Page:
‘The Birds’ Is Turning 60 — What’s That Creepy-Ass Song the Kids Were Singing Anyway?

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A crowd of screaming children run under a sky darkened by swooping crows. A school house stands in the distance.
Small children attacked mercilessly by crows in ‘The Birds,’ directly after singing ‘Risselty Rosselty.’ Coincidence?

The Birds turns 60 on March 28, and the film remains just as unnerving now as it was when it came out in 1963. Based on a 1952 Daphne du Maurier story and inspired by a real-life incident in which residents of Capitola were attacked by unhinged seabirds, the Hitchcock classic remains a Bay Area favorite.

In case you’re one of the three people here who hasn’t yet seen it, the story goes a little something like this: After San Francisco gal-about-town Melanie Daniels (played by Tippi Hedren) goes to Bodega Bay (for what can only be described as a thirsty prank), the small community is subjected to increasingly violent attacks by a variety of birds. Chimneys are invaded! Windows are smashed! Eyes are pecked out! Teachers are murdered! As the attacks increase in severity, Melanie is transformed from a confident practical joker into a shell of herself.

At Melanie’s side is the Brenner family. There’s her love interest, Mitch (Rod Taylor), Mitch’s mom Lydia (Jessica Tandy) and his little sister Cathy (Veronica Cartwright). Try to ignore the fact that the math in this family makes no sense at all. Lydia is in her fifties, Mitch is in his thirties, but Cathy is just turning 11? (Talk about a 1950s miracle baby!)

At one point, after the first avian-inflicted deaths start to occur, Melanie goes to collect Cathy from school. What follows is probably the most iconic scene in the whole movie. As Melanie waits on a bench outside, smoking a cigarette, crows eerily gather on a climbing frame behind her. All the while, the children inside can be heard singing a folksy refrain, heightening the sense of impending doom.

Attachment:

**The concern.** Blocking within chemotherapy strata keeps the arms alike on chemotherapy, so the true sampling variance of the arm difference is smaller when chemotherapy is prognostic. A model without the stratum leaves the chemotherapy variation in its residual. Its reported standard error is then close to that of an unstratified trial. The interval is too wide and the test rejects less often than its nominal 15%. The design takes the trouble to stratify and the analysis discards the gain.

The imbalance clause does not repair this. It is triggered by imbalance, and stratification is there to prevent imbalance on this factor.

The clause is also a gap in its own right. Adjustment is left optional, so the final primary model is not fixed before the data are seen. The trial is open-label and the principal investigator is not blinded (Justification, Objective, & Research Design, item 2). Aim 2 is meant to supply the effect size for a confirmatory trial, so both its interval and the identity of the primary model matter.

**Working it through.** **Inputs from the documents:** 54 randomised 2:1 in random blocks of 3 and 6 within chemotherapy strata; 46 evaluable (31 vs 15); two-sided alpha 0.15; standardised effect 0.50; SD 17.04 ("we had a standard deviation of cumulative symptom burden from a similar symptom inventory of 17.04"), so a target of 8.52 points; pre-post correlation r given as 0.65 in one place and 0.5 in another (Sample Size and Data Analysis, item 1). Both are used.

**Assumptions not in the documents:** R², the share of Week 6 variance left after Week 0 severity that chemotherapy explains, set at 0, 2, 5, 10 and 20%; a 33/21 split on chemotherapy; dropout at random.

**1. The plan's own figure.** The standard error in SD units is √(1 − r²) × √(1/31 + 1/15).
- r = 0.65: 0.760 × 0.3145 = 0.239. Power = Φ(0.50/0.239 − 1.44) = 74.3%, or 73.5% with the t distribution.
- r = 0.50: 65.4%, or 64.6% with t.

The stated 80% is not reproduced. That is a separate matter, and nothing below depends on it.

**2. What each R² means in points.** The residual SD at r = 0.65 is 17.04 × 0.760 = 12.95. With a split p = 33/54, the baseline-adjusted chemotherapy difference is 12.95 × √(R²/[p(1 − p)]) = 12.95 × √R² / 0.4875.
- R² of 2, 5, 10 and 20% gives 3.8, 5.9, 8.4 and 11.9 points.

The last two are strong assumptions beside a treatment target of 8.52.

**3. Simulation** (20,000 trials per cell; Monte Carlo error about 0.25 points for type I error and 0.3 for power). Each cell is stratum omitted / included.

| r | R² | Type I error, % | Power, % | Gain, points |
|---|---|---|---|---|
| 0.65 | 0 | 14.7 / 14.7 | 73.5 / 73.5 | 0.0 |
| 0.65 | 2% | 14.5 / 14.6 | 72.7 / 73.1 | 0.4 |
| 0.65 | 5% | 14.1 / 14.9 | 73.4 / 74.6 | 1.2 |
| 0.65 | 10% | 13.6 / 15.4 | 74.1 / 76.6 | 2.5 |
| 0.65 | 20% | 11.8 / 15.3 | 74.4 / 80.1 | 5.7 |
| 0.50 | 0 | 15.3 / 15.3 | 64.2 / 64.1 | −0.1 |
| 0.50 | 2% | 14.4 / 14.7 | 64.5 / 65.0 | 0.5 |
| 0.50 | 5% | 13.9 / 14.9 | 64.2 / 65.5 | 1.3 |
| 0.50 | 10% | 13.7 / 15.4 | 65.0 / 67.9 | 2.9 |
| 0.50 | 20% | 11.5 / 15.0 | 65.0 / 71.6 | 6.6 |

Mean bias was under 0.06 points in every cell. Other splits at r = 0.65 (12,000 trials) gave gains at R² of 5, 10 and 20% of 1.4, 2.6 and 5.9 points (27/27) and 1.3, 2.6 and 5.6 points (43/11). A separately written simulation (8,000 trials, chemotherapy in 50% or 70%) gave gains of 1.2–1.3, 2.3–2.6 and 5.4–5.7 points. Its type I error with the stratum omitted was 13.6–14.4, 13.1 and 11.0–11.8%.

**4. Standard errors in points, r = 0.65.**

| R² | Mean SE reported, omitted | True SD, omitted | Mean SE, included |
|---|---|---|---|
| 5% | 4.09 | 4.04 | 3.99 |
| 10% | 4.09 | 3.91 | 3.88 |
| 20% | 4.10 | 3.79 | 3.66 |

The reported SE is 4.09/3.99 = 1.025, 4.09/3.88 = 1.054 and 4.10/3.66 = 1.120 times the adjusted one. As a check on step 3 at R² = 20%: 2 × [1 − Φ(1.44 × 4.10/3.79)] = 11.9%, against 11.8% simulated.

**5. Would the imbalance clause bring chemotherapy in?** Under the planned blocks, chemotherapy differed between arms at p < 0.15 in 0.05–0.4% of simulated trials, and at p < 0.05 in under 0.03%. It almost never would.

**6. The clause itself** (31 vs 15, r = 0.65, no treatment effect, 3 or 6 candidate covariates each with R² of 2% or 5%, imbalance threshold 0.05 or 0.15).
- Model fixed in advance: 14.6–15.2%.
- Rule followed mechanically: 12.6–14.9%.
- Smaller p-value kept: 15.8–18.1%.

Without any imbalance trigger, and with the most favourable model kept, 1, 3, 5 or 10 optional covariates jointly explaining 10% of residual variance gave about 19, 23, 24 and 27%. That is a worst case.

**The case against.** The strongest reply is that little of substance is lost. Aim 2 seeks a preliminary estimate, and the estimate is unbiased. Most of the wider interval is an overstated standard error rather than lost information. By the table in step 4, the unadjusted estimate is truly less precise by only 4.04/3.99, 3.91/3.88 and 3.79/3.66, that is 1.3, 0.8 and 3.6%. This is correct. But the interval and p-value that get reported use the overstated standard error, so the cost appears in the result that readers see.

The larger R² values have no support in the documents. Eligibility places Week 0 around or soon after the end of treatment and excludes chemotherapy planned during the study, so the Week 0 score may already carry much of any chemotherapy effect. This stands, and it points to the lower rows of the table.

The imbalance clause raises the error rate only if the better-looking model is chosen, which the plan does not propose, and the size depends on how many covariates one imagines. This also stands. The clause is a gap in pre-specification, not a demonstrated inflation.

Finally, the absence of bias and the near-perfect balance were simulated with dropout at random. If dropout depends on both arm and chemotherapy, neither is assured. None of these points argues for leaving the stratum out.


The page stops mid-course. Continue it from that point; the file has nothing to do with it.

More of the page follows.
Given that The Birds has no musical score and is soundtracked almost entirely by the sound of screeching birds, the children’s song carries a particular sense of foreboding. Their repetitive little ditty has creeped me out since I was a child myself, and it continues to do so. In part, because it sounds like a song that is intrinsically designed to drive you mad if you listen to it for long enough.

So where the hell did this thing come from?

It’s called “Risselty Rosselty” and the version that we hear in The Birds goes a little something like this:

I married my wife in the month of June,
Risselty rosselty, now, now, now,
I brought her home by the light of the moon,
Risselty rosselty, hey Johnny Dosselty,
Nickety nackety, rustical quality,
Willickey wallackey now, now, now.

In subsequent verses, while the more nonsensical lines remain roughly the same, the first and third lines often change to push the song’s narrative along.